As we hit Airport road we knew that there was a section of deep gravel ahead, when we turned the corner everyone was off their bikes walking through it, we jumped off too. Looking back, there was a line we could have taken to ride it, but there were too many people in the way to take the line. 

Back on the bike we rolled through some really rough and graveled roads, a few times I got caught up in the crowds and the guys had to slow and wait for me to get out.  Of course there were also a few times when my legs just wouldn’t do what I asked and the guys were waiting then too.  There was a lot of yelling “she’s back on” during that 8 mile section of the ride.

Oh and also during that section I heard Russ behind me yell a few expletives. I yelled back “are you ok Russ” and he said he had been stung by a bee. It got him right on the neck I think more than once, I’m thinking it was a vampire bee.

We soon made it to the second donut stop and we were actually on a really good pace. Along the route local residents were out in their yards cheering us on, cheering always helps me pick up the pace. Mark yelled “what do you want to do Robin” meaning since we were so far off the front, should we stop for donuts or blow the stop.  I said lets blow it and we kept going.  With 10 miles left to go we finally hit some smoother roads and was able to pick up the pace. 

We held the pace well all the way back with me only falling off one time, we even had Joel, who was pulling at the time, pick up the pace, he was confused though, he is used to Mark yelling “Robin’s off the back slow up”, so he started to slow and Mark yells “no faster”, we just all started laughing and I thanked Joel for trying to give me a break. 

We were once again back on Reservoir road heading to the finish line, we rode past the crash site, and I was thinking “come on get past here, don’t let this spot jinx you”, if I were catholic I might have crossed myself.  As we passed the many cheering spectators, I heard a guy yell “Darbon, hurry up, you have to work midnights”, oh Darbon is Russ.  So Russ not only crashes, gets stung by a vampire bee, then has to help pull my butt around, but he also has to work midnights after the whole escapade.  He’s one tough Brit though, he took it all in stride, like he says, “it’s just a flesh wound”. 

We  turn into the final straight away and come upon a rider who ended up in our picture, so the finish photos isn’t great, but I think you can see the guys look like they were out for a social ride, while I was gasping for air.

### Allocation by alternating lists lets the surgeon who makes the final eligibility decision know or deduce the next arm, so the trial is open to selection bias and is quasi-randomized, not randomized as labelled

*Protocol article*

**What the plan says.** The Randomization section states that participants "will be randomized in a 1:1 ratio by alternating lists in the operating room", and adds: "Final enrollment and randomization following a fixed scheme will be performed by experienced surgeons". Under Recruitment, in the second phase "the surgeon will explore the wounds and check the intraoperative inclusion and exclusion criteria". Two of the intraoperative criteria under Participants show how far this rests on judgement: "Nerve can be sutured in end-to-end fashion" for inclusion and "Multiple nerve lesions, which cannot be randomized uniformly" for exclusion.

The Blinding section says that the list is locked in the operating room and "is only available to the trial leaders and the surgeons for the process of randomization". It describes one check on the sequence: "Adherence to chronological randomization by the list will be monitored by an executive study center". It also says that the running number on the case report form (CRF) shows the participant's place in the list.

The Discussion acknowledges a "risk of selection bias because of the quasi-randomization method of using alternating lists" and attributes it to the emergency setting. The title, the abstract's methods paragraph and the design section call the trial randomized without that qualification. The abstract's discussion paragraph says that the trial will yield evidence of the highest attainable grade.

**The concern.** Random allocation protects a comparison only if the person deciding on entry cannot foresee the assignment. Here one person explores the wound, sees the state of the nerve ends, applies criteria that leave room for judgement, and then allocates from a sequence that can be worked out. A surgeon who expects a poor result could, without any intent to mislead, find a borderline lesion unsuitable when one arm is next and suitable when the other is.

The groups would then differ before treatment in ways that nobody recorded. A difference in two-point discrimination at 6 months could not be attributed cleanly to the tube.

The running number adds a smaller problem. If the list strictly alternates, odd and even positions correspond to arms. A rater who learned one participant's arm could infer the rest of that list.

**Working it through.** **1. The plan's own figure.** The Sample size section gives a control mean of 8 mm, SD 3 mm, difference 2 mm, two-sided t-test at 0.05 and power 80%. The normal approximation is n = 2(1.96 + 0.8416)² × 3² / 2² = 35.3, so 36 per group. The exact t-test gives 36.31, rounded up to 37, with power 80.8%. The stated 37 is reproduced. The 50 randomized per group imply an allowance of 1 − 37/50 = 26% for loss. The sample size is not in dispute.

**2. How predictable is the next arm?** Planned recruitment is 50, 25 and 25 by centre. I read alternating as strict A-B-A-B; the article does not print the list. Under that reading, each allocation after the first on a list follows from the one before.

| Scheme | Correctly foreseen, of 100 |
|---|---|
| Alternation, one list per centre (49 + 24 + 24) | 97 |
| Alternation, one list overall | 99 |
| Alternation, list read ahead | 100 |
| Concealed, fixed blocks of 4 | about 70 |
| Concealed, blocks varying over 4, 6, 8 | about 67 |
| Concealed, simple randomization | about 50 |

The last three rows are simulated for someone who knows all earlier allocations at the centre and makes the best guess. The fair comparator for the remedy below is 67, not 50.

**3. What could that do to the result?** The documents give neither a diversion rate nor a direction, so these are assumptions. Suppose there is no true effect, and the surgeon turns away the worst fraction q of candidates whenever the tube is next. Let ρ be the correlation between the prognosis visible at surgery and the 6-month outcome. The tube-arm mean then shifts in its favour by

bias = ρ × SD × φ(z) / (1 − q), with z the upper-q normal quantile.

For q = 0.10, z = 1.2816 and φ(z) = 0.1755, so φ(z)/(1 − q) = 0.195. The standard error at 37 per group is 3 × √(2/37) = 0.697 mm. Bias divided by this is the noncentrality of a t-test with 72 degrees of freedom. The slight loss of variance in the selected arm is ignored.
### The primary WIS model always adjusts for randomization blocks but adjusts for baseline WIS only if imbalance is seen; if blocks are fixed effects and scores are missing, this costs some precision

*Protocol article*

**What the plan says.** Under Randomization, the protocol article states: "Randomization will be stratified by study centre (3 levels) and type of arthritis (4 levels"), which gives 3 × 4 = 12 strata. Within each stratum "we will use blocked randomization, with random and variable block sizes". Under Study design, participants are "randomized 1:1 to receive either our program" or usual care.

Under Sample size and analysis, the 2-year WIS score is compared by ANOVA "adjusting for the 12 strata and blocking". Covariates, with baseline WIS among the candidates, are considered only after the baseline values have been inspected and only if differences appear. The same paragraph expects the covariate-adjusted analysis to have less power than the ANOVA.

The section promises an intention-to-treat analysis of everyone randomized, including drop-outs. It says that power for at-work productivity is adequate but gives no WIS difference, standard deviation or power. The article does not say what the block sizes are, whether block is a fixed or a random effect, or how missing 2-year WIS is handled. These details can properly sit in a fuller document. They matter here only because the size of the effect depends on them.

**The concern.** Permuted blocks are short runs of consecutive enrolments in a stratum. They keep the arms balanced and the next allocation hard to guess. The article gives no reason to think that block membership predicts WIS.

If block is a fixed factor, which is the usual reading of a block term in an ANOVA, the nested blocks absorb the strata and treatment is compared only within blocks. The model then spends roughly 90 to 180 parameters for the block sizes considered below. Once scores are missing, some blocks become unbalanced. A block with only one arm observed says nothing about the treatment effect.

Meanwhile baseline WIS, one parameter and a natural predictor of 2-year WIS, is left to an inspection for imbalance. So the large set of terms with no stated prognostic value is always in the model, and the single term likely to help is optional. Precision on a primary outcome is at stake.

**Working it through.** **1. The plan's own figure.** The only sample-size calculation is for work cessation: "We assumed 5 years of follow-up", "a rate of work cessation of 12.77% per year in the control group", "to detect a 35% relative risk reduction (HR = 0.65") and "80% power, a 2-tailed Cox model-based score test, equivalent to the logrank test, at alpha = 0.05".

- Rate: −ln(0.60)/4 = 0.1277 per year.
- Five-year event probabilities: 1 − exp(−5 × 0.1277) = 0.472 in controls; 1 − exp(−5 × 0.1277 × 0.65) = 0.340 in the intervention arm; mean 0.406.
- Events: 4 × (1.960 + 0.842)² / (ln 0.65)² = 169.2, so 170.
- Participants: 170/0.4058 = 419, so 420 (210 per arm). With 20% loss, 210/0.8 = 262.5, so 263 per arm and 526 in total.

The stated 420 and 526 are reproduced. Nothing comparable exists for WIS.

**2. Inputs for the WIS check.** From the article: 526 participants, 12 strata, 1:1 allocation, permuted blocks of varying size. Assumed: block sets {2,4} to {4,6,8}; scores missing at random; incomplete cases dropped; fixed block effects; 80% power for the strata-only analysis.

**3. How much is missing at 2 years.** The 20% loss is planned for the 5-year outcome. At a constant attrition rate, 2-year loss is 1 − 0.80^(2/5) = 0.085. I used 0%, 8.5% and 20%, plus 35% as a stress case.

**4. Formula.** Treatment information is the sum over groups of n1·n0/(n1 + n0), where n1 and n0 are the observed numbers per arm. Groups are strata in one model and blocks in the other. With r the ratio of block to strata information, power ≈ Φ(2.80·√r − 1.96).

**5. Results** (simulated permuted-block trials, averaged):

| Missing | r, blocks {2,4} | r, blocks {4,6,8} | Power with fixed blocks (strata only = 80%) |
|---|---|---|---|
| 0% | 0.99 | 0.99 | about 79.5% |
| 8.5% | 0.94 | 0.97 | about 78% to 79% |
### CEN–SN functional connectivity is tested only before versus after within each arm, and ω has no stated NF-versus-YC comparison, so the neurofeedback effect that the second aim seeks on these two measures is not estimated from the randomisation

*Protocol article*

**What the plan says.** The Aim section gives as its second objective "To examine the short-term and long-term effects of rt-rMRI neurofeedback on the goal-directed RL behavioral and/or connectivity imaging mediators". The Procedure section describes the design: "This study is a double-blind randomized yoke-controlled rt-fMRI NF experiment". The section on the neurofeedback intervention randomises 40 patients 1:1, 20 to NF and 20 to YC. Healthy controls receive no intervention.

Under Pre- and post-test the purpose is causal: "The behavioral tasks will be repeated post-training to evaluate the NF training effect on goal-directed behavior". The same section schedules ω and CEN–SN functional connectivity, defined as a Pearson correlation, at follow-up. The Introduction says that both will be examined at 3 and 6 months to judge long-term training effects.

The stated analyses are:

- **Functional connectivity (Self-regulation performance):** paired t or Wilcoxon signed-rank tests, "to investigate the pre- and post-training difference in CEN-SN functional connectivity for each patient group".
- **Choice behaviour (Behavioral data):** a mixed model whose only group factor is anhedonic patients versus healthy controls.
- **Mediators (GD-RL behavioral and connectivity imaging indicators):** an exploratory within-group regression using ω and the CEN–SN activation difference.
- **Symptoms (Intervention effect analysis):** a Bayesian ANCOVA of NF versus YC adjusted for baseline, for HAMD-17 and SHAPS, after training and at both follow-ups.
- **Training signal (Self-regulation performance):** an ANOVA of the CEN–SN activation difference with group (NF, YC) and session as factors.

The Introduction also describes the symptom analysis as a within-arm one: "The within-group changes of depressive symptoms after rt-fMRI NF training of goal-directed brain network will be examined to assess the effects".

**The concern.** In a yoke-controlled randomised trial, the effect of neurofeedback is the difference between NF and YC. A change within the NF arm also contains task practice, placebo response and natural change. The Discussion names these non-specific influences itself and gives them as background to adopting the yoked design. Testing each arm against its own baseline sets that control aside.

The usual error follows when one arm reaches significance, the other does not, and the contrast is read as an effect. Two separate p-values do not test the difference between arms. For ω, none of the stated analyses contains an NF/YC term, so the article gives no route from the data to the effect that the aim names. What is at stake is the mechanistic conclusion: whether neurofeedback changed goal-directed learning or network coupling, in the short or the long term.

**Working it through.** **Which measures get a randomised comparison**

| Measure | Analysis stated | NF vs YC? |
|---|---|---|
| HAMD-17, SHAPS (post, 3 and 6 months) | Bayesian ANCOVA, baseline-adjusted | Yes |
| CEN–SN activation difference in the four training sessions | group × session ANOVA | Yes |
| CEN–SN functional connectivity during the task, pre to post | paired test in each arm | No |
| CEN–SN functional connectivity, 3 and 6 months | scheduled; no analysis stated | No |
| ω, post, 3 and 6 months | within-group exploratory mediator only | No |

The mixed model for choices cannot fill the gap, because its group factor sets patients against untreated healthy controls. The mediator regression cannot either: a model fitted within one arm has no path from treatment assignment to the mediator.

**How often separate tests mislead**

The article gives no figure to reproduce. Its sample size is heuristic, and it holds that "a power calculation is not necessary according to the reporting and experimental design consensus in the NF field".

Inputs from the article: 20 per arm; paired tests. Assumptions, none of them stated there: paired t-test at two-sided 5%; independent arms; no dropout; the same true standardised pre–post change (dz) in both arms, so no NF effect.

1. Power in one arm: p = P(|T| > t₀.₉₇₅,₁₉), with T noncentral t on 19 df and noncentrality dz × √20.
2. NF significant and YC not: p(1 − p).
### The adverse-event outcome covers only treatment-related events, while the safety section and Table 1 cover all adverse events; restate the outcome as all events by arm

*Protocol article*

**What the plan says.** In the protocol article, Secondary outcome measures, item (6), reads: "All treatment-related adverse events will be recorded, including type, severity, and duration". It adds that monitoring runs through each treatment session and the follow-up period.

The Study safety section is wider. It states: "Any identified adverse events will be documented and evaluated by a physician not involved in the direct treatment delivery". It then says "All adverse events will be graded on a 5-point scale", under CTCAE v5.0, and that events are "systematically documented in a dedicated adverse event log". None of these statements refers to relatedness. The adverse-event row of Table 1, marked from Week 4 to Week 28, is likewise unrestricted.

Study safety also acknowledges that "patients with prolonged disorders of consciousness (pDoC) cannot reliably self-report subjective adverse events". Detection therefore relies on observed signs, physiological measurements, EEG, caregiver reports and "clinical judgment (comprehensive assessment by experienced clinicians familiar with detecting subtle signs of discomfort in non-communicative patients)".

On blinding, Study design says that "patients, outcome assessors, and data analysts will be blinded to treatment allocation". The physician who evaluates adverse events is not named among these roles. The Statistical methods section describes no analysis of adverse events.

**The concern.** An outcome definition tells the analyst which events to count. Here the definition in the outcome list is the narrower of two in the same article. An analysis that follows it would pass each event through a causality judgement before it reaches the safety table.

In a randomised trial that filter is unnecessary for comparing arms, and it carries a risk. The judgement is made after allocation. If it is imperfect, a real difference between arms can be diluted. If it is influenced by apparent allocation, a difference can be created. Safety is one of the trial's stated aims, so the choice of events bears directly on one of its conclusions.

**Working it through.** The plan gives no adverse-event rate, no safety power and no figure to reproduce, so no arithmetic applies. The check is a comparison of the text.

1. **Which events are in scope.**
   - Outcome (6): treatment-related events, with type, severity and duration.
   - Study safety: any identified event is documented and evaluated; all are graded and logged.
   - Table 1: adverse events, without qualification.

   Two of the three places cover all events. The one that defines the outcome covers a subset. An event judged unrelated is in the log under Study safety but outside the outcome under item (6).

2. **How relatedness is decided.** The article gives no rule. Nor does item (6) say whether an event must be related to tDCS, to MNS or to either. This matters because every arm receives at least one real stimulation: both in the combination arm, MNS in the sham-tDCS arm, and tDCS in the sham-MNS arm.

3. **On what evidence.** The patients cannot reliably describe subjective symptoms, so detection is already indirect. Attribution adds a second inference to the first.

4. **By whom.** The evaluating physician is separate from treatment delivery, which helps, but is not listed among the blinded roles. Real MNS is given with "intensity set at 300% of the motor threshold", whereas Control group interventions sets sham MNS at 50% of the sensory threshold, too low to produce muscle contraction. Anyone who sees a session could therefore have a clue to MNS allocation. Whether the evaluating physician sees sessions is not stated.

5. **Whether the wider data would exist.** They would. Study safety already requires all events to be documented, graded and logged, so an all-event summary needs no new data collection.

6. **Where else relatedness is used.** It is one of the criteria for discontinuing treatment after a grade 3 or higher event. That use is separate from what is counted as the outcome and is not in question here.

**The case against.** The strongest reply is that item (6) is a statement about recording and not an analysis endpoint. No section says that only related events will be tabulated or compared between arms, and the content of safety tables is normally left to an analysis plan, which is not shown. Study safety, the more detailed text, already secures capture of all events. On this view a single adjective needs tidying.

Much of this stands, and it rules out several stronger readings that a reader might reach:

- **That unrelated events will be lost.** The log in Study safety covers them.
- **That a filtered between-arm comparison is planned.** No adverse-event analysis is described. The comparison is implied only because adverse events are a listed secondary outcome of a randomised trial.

We rode through the finish, did a short cool down lap and headed back in to recount our race.  I think I told the crash story 20 times in the following hour.  Russ showed off his wounds, no photos of his hip road rash though, that would have made this post X rated. He did show it to me and he gets some bragging rights with that road rash.  Russ’s jersey has holes in it, his shorts were bloody, but fine and he has a little cherry on his ankle. 

Rob took a team picture of us, but Daryl had to run off right after the race, he was couching his son’s baseball game, so he missed the photo opportunity.

Then we got a picture with our Cyclery teammates.

Lots of Zilla’s took home hardware, and even though Al isn’t a Zilla I had to put his picture in because I ride with him every week and tend to use his draft a lot.

Of course Jacob has all the bragging rights, he placed and Chuck, his dad didn’t, but it looks to me like Chuck was just as proud that Jacob won, that means he kind of won by proxy.

As for me I ended up 4th out of 122 in my age group and 15th out of 456 women, and 119th out of 1438 finishers. We also had a ride average of 20.3 mph, not bad for being trapped in the crowd so many times.

Thanks, to my domestiques, Mark, Joel, Daryl and Russ, better known as my guys, for all the hard work and giving up their chance to win an award, because I know that all of them can ride much faster without me.  You know I appreciate your hard work and I know how lucky I am to have friends like you.

One last note: Although Jenny, Russ and Kay are bruised, sore, and covered in road rash, they are all ok and will ride again, that’s what really counts in the end.

You can see all the photos taken by Rob by clicking here.